It's a recent Friday, the second and final weekend of the New Orleans Jazz & Heritage Festival held this past April. Although it's only afternoon, Troy "Trombone Shorty" Andrews has already sat in with his cousin Glen David Andrews and the Dirty Dozen Brass Band. Later on, he'll headline way past midnight at the famed Big Easy venue Tipitina's. His schedule has been similar through the week — heralded as one of NOLA's brightest musical hopes, 23-year-old Andrews is very much in demand.
The trombonist, trumpeter, rapper, singer, songwriter, and bandleader has pioneered a fresh New Orleans sound: a vigorous fusion of hard rock, fat funk, traditional jazz, and old-school hip-hop. In his native Crescent City, he is a genuine star, literally the face of the city's music scene — his portrait adorns the cover of the official New Orleans Jazz & Heritage Festival Congo Square poster.
It's a big deal in a city with such a rich musical heritage; past musicians depicted on the poster have included bluesman Clarence "Gatemouth" Brown and jazz great Kermit Ruffins. "I am the youngest person by, like, 18 years [to appear on the poster]," Andrews says by phone. "When they called me, I was like, 'Is this a joke?' I thought you had to be older. I have been working hard to accomplish this 15 years from now. I'm really honored."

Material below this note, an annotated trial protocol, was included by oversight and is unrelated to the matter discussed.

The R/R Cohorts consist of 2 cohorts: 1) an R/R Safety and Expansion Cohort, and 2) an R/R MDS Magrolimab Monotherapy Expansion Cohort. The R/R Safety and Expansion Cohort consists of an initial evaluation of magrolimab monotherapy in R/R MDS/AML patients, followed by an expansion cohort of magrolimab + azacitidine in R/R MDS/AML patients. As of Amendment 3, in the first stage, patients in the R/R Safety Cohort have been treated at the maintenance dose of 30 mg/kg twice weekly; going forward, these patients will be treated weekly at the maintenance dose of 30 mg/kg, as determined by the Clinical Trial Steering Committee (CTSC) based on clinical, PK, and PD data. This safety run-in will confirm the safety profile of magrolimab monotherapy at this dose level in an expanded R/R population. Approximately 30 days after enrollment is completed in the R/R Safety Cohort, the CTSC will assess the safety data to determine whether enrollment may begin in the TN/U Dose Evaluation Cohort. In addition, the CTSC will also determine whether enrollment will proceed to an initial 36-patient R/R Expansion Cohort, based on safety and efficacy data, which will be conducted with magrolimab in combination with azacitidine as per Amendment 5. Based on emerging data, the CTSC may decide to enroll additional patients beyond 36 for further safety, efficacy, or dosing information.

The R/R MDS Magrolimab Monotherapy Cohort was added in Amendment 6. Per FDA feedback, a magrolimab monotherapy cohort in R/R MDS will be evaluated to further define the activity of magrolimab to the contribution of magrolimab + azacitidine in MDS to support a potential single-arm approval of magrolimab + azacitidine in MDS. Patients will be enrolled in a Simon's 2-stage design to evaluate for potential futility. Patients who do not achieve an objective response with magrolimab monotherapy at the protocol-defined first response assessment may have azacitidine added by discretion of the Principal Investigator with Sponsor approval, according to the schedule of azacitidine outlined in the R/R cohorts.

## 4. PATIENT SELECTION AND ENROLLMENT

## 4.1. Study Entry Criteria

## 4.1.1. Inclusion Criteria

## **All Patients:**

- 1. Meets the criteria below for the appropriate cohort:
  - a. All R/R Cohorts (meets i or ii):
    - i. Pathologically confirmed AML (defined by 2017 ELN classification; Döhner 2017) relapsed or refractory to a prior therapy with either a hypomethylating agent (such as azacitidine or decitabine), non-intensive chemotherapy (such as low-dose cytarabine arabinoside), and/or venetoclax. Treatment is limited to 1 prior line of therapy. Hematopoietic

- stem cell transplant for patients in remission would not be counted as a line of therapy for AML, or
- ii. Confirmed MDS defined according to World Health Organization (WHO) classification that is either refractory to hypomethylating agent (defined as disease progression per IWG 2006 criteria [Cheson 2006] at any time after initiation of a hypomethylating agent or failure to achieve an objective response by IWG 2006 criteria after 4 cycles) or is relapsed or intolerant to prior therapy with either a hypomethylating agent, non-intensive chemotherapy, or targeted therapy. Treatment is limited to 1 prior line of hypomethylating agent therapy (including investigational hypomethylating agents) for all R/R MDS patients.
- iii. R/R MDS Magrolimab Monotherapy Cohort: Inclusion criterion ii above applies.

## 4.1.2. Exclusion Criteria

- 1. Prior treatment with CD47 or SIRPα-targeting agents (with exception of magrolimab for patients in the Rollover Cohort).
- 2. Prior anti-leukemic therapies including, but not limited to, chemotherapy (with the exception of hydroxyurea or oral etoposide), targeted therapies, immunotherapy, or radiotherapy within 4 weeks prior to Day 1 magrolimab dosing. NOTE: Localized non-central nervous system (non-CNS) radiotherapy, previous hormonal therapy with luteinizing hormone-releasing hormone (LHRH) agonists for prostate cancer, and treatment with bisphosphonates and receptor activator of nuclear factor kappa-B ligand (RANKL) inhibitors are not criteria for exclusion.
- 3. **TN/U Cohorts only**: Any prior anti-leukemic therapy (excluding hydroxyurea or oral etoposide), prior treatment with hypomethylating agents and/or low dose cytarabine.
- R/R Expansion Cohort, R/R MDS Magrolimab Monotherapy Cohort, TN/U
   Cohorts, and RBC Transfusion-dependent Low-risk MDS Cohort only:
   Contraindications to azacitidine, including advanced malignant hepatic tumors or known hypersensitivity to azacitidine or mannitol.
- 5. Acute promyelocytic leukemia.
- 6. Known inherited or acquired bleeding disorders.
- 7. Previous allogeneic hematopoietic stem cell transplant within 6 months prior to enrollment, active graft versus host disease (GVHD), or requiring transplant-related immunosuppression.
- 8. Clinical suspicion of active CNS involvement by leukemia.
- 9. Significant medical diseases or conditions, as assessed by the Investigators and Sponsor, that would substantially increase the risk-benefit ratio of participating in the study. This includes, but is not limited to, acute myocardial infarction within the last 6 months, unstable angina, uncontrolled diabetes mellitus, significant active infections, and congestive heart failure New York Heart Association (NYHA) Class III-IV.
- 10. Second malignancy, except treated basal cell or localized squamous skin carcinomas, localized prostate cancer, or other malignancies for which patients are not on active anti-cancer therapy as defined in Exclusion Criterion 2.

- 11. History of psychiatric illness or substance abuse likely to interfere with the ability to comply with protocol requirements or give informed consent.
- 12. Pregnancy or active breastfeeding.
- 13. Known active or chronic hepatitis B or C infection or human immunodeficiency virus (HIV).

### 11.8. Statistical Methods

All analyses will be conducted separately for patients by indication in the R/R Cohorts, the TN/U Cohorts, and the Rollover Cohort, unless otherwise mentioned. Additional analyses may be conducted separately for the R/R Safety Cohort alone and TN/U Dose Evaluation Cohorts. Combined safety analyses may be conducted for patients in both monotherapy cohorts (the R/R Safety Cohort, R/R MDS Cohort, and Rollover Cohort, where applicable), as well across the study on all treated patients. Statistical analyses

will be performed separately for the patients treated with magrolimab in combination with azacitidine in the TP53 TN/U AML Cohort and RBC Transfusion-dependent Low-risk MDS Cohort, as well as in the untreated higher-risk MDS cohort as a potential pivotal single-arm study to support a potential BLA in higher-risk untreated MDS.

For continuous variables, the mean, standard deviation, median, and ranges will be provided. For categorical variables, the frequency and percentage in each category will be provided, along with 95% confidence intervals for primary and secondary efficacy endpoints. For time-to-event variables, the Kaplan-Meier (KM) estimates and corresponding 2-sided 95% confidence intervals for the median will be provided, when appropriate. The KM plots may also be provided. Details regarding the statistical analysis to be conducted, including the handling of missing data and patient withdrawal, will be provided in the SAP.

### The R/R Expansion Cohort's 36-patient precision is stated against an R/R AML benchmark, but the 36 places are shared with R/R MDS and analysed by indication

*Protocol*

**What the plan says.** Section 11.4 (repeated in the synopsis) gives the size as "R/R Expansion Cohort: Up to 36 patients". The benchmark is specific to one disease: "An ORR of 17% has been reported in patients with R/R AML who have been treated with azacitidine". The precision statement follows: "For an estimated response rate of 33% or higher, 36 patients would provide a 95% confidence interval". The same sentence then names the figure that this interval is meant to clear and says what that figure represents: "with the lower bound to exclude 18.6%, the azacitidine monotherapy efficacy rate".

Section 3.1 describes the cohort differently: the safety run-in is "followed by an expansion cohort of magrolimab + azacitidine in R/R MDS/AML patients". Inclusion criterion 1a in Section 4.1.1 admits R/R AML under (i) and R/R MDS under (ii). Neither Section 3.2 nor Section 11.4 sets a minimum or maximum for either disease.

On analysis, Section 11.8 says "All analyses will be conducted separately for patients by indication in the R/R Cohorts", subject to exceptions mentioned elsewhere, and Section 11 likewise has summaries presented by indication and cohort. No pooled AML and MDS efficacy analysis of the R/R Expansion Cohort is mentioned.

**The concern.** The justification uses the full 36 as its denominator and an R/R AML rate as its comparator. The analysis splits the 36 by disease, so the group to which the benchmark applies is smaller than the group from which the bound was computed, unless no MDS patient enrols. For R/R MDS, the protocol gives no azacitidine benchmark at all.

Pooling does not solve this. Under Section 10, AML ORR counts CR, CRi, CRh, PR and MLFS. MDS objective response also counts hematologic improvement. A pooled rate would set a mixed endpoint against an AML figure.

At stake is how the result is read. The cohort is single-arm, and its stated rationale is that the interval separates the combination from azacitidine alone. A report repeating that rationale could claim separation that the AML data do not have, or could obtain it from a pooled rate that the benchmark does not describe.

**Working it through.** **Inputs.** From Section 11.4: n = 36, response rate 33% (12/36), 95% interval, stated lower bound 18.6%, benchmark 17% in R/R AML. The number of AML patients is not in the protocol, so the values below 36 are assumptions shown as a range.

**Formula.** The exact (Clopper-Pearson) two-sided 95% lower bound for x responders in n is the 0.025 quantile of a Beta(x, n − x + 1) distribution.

Trombone Shorty and Orleans Avenue: With Sosos. Friday, May 15. Culture Room, 3045 N. Federal Hwy., Fort Lauderdale. Show begins at 8 p.m. Tickets cost $12 in advance, $15 at the door. 954-564-1074; cultureroom.net
Andrews grew up in the predominantly African-American Tremé neighborhood in the French Quarter. He studied jazz at the New Orleans Center for Creative Arts (NOCCA), the same school that prepared Wynton and Branford Marsalis, as well as Harry Connick Jr., for stardom. He proved a preternaturally gifted student, and in 2005, Lenny Kravitz selected Andrews to join his horn section for a world tour that included dates with Aerosmith.
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That's when Andrews had his epiphany. "I had played with country, bluegrass, jazz, hip-hop acts, — covered all that," he says. "But when I got with my Uncle Lenny, I thought, This is where I want to be." He returned to New Orleans and went from leading second-line jazz bands and barely speaking onstage to singing, dancing, and fronting a group that produced the explosive, ebullient amalgam he performs today. "I call it," he says, "super-funk-rock."